"We knew this track would be more difficult for us than Barcelona, so it's encouraging to see that we were very close on pace to Aston Martin and Ferrari. Lewis did a great job to get on the podium today. We didn't quite have the pace we needed to get second but when we look at the tracks that lie ahead of us, we should have a car that can regularly fight for the top-three. We've clearly got a bit of pace to find before we'll be worrying Max, but the Team is working well to bring performance and very motivated to close that gap. George meanwhile is clearly disappointed with his mistake but we're second in the championship because both drivers have delivered so consistently over the season. His race came ended due to a front brake wear issue; that was not as a direct result of the incident but because of the traffic he faced as he battled back through the field. We know he will come back strongly in Austria, as the Team continues to push forward".


Good race for the two Ferraris, who started in the middle of the grid. Charles Leclerc has finished P4, but he says they need to continue improving:


"It was a solid race that confirmed the good feeling I had in the car on Friday. We stayed out during the Safety Car phase to be able to run in free air, because we knew that it would be key for us and our strategy proved to be the right one. We couldn’t have done better than P4 today considering where we started. We must not forget that this is quite an unusual track, so we will keep pushing to reconfirm these positive steps in Austria".


Carlos Sainz Jr. has finished P5 and is happy with his performance and the car:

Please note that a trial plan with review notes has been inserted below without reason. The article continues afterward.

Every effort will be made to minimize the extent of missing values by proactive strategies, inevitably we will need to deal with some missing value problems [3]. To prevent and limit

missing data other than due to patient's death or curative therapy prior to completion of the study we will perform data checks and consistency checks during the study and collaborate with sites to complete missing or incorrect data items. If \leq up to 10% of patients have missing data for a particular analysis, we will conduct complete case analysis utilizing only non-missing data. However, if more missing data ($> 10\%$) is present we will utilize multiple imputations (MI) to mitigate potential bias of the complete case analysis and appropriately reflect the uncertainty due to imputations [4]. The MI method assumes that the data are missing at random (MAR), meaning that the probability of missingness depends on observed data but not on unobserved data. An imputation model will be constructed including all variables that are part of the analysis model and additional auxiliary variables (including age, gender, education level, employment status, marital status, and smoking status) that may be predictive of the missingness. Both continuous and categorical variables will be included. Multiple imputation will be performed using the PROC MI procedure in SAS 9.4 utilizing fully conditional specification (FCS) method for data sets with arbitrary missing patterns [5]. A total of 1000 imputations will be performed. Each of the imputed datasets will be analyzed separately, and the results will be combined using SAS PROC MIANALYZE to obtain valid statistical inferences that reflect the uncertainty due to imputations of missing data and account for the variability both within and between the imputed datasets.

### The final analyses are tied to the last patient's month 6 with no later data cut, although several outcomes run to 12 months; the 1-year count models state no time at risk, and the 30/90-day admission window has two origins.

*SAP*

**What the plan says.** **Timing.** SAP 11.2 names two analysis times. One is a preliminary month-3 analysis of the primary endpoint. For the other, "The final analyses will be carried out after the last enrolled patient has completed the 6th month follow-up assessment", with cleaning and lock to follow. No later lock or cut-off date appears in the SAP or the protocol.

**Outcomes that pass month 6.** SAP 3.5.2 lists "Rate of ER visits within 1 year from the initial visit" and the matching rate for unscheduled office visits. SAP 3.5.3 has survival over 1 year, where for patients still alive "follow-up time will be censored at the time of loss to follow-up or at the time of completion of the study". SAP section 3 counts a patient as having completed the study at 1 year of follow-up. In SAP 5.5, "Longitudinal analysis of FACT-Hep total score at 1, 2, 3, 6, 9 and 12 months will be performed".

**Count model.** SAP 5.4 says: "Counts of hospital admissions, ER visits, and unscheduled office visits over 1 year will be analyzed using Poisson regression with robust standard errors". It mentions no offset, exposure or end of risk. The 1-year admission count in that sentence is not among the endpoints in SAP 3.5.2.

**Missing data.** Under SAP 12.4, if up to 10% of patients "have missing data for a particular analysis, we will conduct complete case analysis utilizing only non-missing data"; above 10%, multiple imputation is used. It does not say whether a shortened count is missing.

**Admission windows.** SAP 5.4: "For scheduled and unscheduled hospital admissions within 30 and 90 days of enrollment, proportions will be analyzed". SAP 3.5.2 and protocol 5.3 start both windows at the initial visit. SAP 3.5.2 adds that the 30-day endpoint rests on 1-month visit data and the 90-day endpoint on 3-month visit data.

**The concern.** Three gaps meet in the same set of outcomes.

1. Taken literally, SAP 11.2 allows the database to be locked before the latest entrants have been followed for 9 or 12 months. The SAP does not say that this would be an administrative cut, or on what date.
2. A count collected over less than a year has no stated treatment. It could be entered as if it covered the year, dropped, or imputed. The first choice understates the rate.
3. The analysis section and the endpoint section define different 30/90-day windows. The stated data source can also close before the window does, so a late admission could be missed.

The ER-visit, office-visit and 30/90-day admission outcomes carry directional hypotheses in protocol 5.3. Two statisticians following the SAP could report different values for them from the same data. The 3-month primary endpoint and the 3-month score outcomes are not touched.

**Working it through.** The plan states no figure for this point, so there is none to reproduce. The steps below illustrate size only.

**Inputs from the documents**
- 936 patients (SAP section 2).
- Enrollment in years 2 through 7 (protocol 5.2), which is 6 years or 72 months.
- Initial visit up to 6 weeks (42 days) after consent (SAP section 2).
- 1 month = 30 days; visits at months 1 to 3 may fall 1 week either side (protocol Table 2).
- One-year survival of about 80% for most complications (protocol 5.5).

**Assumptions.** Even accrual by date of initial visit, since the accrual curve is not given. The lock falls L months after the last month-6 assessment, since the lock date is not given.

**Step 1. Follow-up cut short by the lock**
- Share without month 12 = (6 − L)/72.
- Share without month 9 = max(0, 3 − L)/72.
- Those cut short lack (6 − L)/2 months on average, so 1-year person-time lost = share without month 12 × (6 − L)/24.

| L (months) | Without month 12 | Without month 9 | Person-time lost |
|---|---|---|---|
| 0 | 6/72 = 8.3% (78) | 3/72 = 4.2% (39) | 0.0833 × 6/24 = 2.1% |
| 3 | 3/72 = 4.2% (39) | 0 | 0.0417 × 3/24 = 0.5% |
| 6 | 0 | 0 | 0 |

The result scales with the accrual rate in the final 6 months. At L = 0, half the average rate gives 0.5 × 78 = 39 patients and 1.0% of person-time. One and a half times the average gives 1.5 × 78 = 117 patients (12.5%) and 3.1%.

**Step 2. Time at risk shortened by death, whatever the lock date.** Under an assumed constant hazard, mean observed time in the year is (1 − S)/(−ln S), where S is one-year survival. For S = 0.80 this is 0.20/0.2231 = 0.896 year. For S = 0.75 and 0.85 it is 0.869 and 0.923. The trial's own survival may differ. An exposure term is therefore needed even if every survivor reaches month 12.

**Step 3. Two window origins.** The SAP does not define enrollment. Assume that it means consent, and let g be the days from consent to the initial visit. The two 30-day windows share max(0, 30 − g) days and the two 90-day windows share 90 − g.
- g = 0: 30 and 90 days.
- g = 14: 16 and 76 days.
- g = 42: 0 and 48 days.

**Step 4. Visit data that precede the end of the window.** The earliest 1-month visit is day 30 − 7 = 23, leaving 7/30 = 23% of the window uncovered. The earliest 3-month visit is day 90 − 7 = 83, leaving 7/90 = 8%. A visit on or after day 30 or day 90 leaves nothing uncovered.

"Today was a positive race. We were able to push continuously and recover after a challenging qualifying. We made the right strategy calls and we had a strong pace, especially with the Medium tyre. The car felt good and we could push a bit more, also extending the first stint quite a lot, so I’m happy with that. We’re making progress in the right direction and we need to keep up the good work".


Frédéric Vasseur thinks that the team is working well and they will keep improving:


"It was a good race for us, confirming that we are working in the right direction. After a poor qualifying yesterday, we rediscovered the race pace we had seen on Friday, helped in this by a good strategy that took us out of traffic, so that Charles and Carlos had the confidence to push throughout the race. It was notable that in the second half our drivers were matching the lap times of the top three. We are progressing race by race. We will continue to focus on working solidly on the course we have set ourselves, while going into every small detail to ensure we can have a perfect weekend from Friday through to Sunday".


Incredible weekend for Alex Albon, who after a very good qualifying session has finished P7:


"It's been a very strong weekend and I have to thank the team first and foremost because we had the upgrade on the car, and I think it shows that we made a good step and the circuit suited us. The work that has gone on at the factory to get this upgrade ready has been monumental and everyone has been working so hard. We also fitted a new PU, so we threw everything at this weekend. We had a great qualifying yesterday and now the race today was great. To get these points on the board and move up to ninth in the Championship is a nice place to be and it's great to be able to say thank you to the team and have this reward for everything that everyone has done".  


Logan Sargeant had to stop his car due to an issue: